The business case around creating mentally healthy workplaces is compelling:
- Mental illness is the leading cause of sickness absence and long-term work incapacity in Australia
- Up to $12 billion is lost to Australian businesses each year
- 1 in 6 Australian workers are experiencing mental ill-health in any year
- The average cost for a successful psychological injury claim is now over $250,000
Source: Black Dog Institute
“The good news is companies that improve their workplaces and invest time, resources and money into their employees’ mental wellness are likely to expect a return of $2.30 for every one dollar invested.”
Price Waterhouse Cooper 2014
As well as a financial return, mentally healthy workplaces enjoy increased employee engagement which is great for productivity and the coveted label as an ‘employee of choice’. But…
Your organisation will need to do a lot more than just promote ‘R U OK days’. Whilst there’s no doubt the buzz around such campaigns adds value by raising awareness that seeking and accepting help and looking out for one another is part of a healthy workplace culture, it’s just one piece of a much bigger puzzle. For example, do your employees feel safe approaching their manager for support? Do your managers feel confident and skilled to handle that conversation, and could they actively approach an employee they’re concerned about?
COVID has brought a higher awareness of mental health where the message has been “It’s OK to be not OK”. We have a newer message: “UNMUTE yourself and speak up”. In our workshops and programs, we teach the leaders skills to make this happen, which subsequently reduce business risk factors.
There are no quick fixes; it’s an ongoing journey where your workplaces must address two sides of the coin in a holistic way:
Firstly – Response – knowing how to respond appropriately to employees experiencing mental health challenges and diagnosed illnesses, which also includes supporting recovery.
Secondly – Prevention – preventing and managing common workplace psychological hazards and risks whilst actively promoting factors that sustain mentally healthy workplaces.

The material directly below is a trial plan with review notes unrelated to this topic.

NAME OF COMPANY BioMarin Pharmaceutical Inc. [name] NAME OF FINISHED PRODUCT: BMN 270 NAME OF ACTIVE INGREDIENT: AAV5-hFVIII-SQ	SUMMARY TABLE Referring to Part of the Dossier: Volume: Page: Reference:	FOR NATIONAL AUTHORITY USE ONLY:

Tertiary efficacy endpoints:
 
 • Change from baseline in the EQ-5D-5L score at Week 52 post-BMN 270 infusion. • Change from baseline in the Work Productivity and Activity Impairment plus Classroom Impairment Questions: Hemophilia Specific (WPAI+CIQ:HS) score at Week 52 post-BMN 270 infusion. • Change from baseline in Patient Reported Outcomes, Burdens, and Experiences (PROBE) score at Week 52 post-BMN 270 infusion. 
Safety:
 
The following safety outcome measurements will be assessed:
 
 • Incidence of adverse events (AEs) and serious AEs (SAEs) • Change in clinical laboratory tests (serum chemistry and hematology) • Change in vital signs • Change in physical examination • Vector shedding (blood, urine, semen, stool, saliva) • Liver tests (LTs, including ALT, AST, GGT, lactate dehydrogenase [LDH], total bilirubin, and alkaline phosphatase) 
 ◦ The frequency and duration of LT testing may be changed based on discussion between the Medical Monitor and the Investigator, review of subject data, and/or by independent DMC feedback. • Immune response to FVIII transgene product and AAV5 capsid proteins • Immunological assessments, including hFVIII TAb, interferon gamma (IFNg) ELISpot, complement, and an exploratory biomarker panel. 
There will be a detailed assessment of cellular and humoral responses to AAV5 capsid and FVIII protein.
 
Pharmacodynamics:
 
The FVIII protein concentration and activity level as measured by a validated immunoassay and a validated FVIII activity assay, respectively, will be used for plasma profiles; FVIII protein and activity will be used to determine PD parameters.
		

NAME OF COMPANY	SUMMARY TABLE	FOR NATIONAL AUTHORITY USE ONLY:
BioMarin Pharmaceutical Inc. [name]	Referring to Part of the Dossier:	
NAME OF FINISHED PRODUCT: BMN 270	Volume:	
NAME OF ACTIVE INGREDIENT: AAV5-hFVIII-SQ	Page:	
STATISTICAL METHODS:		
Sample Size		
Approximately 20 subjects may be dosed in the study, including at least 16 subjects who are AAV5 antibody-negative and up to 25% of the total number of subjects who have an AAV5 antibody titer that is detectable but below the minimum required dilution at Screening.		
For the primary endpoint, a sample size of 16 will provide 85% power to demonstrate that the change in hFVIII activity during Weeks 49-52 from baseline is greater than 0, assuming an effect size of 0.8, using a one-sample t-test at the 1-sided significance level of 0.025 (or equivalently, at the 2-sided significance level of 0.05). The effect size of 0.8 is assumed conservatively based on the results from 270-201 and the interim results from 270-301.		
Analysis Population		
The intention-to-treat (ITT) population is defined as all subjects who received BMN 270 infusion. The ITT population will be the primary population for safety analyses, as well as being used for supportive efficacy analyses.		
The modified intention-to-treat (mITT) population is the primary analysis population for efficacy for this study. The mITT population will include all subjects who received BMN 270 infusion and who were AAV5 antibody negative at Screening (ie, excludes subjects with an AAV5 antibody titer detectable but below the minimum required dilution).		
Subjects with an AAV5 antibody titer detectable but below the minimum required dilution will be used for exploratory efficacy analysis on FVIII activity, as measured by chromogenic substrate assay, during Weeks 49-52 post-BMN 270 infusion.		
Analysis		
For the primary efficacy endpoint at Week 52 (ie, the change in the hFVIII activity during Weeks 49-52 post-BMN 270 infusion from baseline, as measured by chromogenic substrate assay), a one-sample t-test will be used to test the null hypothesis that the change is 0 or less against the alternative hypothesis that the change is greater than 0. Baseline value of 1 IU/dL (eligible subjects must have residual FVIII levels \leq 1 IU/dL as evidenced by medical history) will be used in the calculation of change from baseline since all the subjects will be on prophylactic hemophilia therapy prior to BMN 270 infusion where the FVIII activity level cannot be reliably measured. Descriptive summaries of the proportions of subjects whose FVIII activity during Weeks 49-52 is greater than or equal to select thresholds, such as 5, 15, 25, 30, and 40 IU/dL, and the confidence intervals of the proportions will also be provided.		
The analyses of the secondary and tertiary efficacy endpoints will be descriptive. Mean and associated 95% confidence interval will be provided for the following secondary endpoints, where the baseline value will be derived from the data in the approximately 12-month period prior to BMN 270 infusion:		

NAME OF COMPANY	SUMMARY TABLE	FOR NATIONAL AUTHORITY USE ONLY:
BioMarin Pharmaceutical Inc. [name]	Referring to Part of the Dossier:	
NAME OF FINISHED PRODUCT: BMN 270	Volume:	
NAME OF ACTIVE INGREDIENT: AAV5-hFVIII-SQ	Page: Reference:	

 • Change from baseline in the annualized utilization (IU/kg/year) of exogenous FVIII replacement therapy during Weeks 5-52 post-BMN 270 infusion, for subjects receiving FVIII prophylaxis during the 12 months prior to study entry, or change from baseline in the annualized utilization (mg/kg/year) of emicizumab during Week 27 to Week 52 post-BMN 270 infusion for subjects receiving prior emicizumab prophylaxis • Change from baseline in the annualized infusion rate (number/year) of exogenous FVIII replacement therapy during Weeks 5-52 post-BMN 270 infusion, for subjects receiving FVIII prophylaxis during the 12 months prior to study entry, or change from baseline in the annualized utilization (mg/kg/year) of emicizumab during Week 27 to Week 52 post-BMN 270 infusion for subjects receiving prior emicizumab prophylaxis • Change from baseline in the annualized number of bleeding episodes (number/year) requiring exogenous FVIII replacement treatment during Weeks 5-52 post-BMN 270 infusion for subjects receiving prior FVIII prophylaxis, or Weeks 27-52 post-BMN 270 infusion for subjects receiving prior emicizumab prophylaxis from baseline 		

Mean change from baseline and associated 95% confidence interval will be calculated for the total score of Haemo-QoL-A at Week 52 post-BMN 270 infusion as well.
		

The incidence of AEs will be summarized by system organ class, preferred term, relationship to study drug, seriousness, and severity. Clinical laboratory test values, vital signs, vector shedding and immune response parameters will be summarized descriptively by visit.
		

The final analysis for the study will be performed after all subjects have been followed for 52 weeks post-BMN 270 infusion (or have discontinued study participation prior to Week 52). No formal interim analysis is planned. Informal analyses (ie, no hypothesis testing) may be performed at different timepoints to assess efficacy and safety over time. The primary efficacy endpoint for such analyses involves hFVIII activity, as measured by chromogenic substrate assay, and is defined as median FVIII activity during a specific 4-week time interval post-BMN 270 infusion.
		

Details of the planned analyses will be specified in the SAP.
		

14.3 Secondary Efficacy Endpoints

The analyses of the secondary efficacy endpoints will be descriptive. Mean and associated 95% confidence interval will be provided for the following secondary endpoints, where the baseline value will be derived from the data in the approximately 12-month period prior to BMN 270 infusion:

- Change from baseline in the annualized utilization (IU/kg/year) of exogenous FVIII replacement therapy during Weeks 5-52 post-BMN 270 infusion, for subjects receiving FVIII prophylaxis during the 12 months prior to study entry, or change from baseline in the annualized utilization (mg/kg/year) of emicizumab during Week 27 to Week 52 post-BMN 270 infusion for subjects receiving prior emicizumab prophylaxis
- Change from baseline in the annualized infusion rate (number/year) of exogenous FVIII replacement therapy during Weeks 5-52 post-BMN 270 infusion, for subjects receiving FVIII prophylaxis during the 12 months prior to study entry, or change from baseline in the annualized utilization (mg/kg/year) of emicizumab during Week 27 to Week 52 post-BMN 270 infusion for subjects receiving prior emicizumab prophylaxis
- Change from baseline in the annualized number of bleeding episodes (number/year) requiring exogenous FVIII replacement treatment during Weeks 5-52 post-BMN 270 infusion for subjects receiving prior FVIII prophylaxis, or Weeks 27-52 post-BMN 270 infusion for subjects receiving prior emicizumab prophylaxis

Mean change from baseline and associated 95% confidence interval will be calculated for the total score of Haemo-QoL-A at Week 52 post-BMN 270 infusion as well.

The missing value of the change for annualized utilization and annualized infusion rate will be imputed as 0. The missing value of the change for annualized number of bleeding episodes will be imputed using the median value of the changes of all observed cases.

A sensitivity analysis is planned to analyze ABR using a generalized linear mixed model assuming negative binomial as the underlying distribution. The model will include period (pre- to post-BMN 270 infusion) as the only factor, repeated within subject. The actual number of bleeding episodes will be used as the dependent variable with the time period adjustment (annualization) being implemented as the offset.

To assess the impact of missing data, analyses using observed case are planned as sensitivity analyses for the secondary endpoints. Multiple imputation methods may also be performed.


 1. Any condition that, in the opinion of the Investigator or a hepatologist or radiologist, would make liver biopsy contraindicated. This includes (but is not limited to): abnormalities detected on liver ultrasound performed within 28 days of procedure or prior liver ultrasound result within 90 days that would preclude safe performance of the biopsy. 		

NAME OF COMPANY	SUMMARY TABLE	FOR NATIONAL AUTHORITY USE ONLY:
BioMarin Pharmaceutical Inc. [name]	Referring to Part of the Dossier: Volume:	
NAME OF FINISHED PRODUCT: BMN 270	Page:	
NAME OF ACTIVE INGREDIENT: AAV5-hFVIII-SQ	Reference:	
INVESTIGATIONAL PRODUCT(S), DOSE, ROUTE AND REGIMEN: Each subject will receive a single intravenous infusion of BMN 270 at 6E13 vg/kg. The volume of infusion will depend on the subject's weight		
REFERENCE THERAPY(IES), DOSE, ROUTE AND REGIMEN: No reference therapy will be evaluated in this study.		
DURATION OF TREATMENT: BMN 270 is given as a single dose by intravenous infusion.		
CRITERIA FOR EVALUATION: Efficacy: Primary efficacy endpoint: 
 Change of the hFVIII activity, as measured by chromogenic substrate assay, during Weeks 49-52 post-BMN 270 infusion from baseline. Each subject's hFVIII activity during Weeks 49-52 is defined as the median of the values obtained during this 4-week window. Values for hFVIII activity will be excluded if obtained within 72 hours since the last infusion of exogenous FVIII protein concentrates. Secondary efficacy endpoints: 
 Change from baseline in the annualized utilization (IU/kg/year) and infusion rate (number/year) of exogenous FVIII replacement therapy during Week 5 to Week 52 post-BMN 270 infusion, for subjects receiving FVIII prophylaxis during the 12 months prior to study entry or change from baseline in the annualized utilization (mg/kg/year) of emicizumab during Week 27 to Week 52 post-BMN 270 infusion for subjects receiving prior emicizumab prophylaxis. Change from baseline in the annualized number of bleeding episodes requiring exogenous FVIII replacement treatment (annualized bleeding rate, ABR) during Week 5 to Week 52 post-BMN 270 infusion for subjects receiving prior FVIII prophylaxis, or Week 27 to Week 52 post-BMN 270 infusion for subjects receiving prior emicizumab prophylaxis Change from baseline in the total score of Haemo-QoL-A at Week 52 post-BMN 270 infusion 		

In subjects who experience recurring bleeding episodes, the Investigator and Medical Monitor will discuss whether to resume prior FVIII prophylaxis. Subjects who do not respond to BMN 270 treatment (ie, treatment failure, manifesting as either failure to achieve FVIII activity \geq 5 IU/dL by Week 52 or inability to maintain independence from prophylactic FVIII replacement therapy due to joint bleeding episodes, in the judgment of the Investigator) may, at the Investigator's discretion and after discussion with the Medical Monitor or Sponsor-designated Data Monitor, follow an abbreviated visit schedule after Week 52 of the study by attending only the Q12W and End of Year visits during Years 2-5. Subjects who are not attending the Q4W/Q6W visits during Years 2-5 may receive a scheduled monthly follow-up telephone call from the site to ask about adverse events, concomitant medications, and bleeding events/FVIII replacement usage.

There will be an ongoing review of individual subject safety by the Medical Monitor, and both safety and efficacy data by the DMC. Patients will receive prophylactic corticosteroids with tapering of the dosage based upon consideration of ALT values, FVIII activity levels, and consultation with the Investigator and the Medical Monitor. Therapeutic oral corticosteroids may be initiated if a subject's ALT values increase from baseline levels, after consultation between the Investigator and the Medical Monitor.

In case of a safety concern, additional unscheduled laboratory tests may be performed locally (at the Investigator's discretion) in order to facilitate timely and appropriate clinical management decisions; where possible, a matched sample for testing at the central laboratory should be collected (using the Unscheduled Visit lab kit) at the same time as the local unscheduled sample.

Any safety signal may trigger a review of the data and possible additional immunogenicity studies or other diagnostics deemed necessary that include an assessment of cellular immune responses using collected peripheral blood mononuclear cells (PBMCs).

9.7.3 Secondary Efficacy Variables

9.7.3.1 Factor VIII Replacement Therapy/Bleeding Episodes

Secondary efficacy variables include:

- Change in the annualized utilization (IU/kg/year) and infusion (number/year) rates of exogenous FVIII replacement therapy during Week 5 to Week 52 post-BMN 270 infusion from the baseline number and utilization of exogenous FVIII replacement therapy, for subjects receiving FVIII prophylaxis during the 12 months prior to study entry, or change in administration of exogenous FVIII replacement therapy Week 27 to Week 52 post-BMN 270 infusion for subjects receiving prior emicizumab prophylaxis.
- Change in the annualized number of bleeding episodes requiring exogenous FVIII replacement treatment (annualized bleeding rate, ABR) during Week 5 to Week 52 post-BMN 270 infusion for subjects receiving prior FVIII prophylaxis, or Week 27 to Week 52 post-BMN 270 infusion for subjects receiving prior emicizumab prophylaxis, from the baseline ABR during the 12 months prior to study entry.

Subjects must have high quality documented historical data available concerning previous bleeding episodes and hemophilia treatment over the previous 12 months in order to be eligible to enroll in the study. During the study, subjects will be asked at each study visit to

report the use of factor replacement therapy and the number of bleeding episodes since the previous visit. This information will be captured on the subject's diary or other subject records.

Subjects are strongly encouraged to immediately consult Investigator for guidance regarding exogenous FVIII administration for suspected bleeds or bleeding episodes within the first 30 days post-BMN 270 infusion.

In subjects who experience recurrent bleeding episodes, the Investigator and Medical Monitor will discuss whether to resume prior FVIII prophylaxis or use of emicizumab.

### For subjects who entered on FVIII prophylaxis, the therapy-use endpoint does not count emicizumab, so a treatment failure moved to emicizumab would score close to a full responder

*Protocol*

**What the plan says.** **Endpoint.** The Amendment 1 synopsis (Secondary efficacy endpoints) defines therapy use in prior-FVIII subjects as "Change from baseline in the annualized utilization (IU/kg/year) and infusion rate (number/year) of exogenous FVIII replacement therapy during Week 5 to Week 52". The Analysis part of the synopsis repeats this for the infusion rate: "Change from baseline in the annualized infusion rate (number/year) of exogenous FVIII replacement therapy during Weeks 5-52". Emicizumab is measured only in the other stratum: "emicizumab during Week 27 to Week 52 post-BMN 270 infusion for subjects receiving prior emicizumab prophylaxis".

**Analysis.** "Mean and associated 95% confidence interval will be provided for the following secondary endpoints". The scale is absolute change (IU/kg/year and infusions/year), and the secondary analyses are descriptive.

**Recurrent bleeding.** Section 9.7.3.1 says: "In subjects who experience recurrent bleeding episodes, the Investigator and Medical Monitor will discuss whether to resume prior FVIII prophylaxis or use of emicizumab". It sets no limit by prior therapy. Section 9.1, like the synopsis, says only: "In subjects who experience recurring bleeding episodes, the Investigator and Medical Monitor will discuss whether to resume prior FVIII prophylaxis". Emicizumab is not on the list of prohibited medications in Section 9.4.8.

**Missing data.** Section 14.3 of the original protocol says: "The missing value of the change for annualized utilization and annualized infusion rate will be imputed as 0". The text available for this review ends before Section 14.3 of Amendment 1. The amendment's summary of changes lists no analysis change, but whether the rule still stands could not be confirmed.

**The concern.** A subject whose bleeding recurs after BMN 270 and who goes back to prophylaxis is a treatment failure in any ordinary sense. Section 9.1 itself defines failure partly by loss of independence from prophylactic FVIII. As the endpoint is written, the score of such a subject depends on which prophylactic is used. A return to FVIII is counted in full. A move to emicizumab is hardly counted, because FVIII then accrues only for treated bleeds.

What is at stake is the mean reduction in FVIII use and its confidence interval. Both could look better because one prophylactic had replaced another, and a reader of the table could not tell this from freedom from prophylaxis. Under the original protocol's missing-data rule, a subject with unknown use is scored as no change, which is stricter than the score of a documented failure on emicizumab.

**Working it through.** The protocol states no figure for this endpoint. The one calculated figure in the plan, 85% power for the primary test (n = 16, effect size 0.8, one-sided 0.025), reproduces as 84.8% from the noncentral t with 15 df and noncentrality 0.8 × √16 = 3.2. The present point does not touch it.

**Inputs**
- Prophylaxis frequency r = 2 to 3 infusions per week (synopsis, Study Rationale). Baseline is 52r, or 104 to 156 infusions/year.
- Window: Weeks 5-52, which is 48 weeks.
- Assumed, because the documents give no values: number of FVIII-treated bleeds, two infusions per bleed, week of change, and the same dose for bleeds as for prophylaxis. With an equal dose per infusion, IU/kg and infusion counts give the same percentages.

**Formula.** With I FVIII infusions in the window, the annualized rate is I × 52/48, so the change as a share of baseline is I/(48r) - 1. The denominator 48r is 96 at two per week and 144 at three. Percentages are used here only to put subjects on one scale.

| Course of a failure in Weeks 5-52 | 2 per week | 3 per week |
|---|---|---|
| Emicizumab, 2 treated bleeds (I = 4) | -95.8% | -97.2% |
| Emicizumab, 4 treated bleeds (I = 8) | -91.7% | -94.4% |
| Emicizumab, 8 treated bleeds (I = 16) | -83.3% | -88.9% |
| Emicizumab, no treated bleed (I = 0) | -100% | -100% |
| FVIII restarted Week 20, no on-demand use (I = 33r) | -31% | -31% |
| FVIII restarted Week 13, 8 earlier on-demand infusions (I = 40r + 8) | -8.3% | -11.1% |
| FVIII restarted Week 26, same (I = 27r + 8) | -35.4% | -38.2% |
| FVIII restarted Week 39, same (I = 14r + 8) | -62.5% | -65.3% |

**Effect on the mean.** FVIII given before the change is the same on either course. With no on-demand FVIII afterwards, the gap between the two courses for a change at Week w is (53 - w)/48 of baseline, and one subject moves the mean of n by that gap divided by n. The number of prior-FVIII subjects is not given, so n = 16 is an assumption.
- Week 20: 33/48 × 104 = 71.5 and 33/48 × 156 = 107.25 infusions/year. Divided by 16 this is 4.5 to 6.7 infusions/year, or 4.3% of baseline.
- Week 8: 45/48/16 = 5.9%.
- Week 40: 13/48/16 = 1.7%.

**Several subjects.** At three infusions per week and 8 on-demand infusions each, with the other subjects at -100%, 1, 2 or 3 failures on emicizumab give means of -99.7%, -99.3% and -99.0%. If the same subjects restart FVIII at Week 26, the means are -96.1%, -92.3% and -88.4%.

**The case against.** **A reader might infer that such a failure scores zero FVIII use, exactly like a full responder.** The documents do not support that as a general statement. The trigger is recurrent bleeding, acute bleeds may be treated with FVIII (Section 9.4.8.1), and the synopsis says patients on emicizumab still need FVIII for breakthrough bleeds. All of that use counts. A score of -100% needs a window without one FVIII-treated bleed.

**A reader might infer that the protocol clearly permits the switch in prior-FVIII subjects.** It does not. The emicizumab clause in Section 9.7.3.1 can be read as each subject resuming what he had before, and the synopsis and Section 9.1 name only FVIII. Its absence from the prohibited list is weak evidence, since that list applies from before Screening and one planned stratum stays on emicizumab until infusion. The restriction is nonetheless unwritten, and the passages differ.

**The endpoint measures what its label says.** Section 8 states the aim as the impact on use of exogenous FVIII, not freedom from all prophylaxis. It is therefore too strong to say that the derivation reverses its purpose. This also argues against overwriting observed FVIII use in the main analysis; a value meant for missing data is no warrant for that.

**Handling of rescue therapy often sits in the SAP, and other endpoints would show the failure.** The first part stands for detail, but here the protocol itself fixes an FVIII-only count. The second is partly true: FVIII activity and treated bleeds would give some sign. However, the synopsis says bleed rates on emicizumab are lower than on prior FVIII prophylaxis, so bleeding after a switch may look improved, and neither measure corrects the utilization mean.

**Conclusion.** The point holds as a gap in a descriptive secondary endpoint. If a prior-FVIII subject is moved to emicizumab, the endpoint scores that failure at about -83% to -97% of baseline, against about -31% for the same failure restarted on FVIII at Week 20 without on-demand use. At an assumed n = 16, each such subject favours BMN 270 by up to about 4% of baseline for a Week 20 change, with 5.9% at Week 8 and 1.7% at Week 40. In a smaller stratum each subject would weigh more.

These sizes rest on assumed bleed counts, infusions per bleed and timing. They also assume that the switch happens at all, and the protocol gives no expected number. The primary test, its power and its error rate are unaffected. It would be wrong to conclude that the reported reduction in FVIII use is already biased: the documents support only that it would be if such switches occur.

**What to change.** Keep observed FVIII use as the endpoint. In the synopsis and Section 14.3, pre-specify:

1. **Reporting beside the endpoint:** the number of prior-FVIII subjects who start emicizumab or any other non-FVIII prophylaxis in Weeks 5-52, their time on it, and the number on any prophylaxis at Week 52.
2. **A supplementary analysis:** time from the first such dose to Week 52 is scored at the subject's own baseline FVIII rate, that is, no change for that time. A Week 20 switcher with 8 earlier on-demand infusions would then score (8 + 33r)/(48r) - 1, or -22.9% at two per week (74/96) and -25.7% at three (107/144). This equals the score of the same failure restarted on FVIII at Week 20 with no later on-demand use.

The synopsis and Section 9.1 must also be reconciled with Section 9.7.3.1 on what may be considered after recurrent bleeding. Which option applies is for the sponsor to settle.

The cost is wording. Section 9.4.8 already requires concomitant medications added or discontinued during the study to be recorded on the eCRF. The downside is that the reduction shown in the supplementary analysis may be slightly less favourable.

There is a wealth of guidance available; the Work Safe Queensland Mentally Healthy Workplace toolkit is a particularly comprehensive and user-friendly guide for addressing these aspects, including legislative requirements.
Why don’t businesses engage fully with Mental Health?
So why then, given all the evidence, legal obligations, and freely available resources are many businesses not going beyond the basics of awareness campaigns or the most basic generic training?
Often there’s a mixture of fear, confusion, overwhelm and desperation to ‘tick the box’ given all the other safety obligations and, of course, the current distractions!
Let’s address one of the biggest fears that can hold an organisation back from even taking that first step:
“raising the topic of mental health will open a ‘can of worms’, our sickness rates will increase as everyone will have an excuse to take time off with stress and mental health issues, we won’t be able to cope!”
That’s a myth because the can of worms is already open. Look at the meaningful data you have, such as sickness, absence and turnover rates, as well as other data that may come from such things as engagement surveys and exit interviews. That will be a more realistic picture of where your organisation is at when it comes to mental health and wellbeing.
Look beyond the numbers too! It’s not uncommon to disguise a mental health issue as a physical illness (the flu, for example) because of the stigma attached to mental health.
Be aware if someone is off sick for any length of time and there’s a lack of any or appropriate contact from your organisation; the employee is likely to be off longer and less likely to make a successful transition back to work. The evidence is quite an eye-opener. If the person is off work for…
- 20 days the chance of ever getting back to work is 70 per cent;
- 45 days the chance of ever getting back to work is 50 per cent;
- 70 days the chance of ever getting back to work is 35 per cent.
Source: Work Safe Institute & Royal Australasian College of Physicians
Has that convinced you that upskilling managers is clearly a priority to enable them to effectively respond to mental health issues that arise?
Do your managers know how to have early, regular and sensitive contact with a team member who is off sick and/or returning to work?
Enabling someone to stay at work whilst experiencing mental health difficulties, potentially with adjustments, is another option too, and not waiting for the official diagnosis if there are quick wins using best practice. For example, a manager being empowered to say yes to an employee adjusting work times.
Managers aren’t expected to be experts; it’s not about in-depth knowledge of a particular condition. Instead, it’s how that condition impacts an employee’s work and how a range of support and advice can be sought (HR, Employee Assistance Program, Occupational Health, unions) so the workplace can promote recovery.